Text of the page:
Featuring a crack band entering its prime, Red Blood White Mink shows why so many people thought this was one of the best bands on the planet, for a time. The album covers Ryder's career, but in Europe in the '80's he was considered a current artist rather than an oldies act. Consequently the disc focuses on Mitch's latter-day stuff. Johnny B Badanjek from the original Wheels propels this group to amazing heights with his rapid fire drumming, and guitarists Robert Gillespie and Joe Gutc raise eyebrows with their high wire act. Ryder's vocal prowess is best on display on a seven-minute version of the Stones classic, "Heart of Stone." Mitch sings alternately with sandpaper ferocity and a smooth gentle tone, building to bloodcurdling screams. One of Ryder's strengths has always been finding great material and making it his own, such as Lou Reed's "Rock and Roll," which has a totally different arrangement from any of Lou's versions. Also, "Gimme Shelter," is truly incendiary, upping the ante on one of rock's most intense songs ever. There is plenty of stuff from Ryder's moody late 70's and early 80's albums here as well, most notably the anti-war songs "Bang Bang" and "War." Also, "Ain't Nobody White," Mitch's reply to Ray Charles claiming that "ain't nobody white can sing the blues" is as powerful as its message. One of the few problems with this disc is in the sequencing, which is picking nits, but what the hell. The disc is front-loaded with epic songs generally better left for the middle or end of a show. It doesn't really represent the well-constructed sets the band was playing back then. Taken on it's own terms though, this is a mesmerizing example of what live rock and roll can be.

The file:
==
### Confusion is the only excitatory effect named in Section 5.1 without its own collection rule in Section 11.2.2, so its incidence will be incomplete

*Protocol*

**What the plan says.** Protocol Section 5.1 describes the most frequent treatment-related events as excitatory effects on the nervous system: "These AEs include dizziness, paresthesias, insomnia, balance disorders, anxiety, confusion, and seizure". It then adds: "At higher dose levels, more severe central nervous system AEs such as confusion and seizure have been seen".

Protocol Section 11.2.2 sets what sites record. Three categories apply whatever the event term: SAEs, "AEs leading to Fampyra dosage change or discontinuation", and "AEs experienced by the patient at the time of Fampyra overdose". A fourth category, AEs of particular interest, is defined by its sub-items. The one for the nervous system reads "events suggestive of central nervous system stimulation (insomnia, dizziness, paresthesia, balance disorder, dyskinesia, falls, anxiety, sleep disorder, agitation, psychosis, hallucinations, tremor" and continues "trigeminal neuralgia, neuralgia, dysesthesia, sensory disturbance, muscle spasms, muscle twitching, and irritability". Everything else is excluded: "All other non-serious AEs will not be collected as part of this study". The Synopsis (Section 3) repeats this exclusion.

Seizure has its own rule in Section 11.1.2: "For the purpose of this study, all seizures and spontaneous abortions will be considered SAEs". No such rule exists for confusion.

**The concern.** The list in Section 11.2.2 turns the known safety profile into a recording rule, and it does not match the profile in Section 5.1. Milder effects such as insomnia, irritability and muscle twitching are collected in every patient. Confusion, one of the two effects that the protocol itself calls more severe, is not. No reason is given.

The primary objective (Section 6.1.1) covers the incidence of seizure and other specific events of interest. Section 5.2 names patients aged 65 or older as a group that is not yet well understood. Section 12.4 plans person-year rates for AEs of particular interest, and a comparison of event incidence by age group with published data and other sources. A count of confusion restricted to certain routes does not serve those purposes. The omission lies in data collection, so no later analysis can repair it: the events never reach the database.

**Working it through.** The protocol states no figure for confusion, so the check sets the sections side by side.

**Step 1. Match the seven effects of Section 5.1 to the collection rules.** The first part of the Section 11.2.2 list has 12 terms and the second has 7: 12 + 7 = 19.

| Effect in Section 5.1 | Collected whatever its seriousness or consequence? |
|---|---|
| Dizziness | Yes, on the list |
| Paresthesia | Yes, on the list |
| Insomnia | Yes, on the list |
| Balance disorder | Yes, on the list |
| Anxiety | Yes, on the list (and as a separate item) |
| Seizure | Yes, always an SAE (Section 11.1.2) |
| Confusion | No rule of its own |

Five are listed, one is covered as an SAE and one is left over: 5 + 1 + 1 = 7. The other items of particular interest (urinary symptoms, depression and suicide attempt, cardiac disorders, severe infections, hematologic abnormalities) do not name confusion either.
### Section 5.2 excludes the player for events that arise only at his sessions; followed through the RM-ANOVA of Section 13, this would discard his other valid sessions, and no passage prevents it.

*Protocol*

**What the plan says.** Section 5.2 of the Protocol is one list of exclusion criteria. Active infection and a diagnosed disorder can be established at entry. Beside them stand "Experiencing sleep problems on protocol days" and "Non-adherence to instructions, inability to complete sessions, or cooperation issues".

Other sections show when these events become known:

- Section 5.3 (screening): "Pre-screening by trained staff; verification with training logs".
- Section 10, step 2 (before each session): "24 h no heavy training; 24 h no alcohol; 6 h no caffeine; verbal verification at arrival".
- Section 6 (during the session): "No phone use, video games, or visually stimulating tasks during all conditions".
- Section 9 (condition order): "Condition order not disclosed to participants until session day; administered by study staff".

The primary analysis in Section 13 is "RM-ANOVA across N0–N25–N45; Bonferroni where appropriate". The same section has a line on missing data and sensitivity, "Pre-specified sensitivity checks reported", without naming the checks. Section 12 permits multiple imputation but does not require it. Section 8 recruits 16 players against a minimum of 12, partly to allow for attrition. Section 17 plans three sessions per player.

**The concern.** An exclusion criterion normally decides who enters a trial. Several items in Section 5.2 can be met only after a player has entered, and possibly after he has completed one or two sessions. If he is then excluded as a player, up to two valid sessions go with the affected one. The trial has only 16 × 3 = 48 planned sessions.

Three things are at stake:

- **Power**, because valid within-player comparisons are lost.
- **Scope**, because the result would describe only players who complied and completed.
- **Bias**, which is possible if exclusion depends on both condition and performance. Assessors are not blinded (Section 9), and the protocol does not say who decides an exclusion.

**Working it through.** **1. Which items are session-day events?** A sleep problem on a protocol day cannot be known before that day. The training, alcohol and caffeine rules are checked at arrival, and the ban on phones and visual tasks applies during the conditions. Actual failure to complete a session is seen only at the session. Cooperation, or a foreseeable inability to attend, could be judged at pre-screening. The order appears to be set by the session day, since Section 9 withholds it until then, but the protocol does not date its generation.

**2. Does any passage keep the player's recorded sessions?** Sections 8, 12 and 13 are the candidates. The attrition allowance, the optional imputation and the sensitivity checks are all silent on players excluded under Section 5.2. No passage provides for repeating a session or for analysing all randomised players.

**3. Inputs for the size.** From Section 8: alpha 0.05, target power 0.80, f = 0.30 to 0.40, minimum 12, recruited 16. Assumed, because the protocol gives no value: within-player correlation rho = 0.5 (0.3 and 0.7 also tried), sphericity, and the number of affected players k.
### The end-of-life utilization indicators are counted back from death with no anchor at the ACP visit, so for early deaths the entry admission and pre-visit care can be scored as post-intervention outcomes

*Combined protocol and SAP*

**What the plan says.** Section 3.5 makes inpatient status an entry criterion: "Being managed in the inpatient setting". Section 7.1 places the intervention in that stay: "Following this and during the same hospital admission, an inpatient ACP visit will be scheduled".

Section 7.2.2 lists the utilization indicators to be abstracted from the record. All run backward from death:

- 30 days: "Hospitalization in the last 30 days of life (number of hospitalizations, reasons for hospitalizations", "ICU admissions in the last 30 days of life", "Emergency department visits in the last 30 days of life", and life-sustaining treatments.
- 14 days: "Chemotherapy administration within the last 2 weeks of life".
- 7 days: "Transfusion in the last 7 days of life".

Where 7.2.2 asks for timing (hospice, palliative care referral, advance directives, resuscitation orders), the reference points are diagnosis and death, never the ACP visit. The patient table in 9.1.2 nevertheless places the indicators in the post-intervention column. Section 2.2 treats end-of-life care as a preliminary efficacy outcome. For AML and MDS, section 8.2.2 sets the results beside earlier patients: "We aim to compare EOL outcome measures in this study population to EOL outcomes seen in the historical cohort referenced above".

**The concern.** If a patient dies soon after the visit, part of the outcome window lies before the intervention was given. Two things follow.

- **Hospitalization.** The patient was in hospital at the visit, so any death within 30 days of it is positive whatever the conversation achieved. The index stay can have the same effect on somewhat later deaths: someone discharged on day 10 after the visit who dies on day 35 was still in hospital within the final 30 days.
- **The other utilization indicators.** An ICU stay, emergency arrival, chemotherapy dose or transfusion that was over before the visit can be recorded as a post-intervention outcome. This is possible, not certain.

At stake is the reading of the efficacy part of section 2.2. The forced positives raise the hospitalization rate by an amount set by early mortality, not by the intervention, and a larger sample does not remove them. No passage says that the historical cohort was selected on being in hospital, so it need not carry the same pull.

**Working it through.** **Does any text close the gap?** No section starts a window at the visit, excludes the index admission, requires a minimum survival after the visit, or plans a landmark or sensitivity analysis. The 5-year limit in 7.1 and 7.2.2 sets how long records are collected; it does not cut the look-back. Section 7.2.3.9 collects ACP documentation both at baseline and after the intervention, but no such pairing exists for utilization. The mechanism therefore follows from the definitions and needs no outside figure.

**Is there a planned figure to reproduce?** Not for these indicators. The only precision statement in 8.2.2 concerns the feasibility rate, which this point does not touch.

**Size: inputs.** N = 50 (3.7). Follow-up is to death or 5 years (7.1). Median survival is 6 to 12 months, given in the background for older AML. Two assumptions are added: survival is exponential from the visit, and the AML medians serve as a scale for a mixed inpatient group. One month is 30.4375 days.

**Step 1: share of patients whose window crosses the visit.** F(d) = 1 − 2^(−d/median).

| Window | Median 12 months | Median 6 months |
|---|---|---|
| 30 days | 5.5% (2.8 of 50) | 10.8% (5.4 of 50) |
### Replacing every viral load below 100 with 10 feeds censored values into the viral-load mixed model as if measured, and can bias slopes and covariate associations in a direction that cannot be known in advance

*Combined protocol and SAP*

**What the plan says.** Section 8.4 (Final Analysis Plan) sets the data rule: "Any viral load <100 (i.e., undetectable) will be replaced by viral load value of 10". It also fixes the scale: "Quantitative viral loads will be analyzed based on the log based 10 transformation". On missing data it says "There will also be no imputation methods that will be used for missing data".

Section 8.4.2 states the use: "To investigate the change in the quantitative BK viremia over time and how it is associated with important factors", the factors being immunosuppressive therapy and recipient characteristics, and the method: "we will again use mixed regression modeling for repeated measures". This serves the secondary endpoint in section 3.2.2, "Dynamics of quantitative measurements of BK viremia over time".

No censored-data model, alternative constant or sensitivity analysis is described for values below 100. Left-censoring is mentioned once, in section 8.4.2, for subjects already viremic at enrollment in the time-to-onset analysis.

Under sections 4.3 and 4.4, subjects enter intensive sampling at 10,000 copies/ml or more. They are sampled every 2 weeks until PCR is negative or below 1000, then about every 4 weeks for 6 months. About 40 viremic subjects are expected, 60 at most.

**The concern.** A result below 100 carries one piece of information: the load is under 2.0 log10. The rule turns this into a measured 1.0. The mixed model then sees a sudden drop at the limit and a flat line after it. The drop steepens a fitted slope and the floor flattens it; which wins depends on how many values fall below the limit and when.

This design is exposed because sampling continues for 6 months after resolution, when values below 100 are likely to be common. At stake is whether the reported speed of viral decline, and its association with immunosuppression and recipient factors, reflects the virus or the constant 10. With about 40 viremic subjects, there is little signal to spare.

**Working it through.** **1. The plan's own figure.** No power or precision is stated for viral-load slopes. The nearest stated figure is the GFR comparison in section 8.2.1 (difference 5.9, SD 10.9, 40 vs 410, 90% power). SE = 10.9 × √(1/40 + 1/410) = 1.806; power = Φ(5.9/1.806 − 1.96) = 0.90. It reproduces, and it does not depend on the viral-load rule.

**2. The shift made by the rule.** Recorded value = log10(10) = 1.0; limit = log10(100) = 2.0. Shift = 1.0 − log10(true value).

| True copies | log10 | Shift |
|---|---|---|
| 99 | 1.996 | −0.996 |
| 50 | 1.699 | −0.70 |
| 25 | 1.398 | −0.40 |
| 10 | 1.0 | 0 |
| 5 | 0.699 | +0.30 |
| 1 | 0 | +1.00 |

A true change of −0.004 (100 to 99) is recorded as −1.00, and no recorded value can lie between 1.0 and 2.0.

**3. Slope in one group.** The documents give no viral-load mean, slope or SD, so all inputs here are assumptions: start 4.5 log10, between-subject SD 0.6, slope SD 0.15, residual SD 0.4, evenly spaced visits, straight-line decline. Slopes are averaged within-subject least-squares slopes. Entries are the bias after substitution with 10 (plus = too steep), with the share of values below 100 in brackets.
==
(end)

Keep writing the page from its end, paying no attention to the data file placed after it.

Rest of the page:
Share this page
AllMusic Review by Geoff Ginsberg